Sunday, February 08, 2009

The Devil's Brood

That's the title of Sharon Kay Penman's final installment of her trilogy on Henry II and Eleanor of Aquitaine.

I have always enjoyed Penman's work. She has a unique ability to reanimate historic figures. And, the dysfunctional Angevin royal family were perfect fodder.

Some of ye socks may remember something of the saga from watching the classic 1969 film "The Lion in Winter," with Peter O'Toole, Katherine Hepburn, and Anthony Hopkins, in Mrs. Duncan's senior English class.

Penman has the advantage over the screenplay, though. After reading her version of this tangled saga of conspiracy and betrayal, you feel like you actually "know" the characters. This is particularly fascinating stuff if, like yours truly, you can trace your family line back to this period and these people.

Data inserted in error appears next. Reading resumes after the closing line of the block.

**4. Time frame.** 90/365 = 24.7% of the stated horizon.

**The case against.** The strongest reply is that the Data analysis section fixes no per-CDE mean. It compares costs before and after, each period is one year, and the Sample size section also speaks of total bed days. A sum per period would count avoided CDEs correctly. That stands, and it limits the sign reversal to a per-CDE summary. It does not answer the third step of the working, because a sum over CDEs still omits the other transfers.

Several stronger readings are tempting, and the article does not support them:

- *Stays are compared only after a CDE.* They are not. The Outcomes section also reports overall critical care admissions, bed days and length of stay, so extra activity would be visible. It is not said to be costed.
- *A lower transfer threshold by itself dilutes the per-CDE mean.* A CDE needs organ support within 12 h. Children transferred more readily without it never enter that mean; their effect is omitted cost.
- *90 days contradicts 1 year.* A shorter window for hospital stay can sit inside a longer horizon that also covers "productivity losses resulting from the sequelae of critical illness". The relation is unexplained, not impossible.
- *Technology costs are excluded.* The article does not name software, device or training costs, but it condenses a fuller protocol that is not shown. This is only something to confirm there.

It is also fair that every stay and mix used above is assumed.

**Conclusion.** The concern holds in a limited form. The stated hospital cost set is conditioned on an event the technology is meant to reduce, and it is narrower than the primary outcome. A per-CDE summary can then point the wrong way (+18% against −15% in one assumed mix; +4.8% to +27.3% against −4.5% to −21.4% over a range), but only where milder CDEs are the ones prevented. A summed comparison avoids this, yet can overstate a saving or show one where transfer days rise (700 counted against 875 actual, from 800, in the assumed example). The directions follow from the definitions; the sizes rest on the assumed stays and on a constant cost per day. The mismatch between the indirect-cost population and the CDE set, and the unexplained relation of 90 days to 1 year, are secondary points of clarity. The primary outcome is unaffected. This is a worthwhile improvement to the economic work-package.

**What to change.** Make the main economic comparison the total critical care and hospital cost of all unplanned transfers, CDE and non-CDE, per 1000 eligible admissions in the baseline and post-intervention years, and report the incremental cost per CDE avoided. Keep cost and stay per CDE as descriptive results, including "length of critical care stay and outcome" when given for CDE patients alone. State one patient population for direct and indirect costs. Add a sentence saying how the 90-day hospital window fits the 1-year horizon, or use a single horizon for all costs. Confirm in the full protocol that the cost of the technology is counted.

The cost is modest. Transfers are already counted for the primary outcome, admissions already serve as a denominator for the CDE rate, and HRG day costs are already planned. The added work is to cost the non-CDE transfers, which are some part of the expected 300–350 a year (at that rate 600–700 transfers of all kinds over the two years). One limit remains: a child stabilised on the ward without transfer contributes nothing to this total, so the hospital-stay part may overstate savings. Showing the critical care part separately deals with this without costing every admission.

I was surprised towards the end of the book, when I caught myself laughing out loud at Penman's account of King Henry's deathbed conversion. Not the sort of subject material that generally makes one laugh, right?

Well, in this case, the stubborn king lay on his deathbed bitterly refusing to reconcile himself with God, feeling He had foresaken his family. But, then, one of his household knights whispered something in his ear. And, Henry quickly ordered his servants to carry him to the nearest church to receive absolution.

Stunned at the quick turn around in the king's attitude, the other knights asked their comrade what he had whispered in his ear. His answer? He had simply remarked if the king went to hell an unrepentant sinner, he would have to spend all eternity with with his equally unrepentant sons!

If you like historical fiction, give this one a chance. And, if you like it, check out Sharon Kay Penman's other works on her website:

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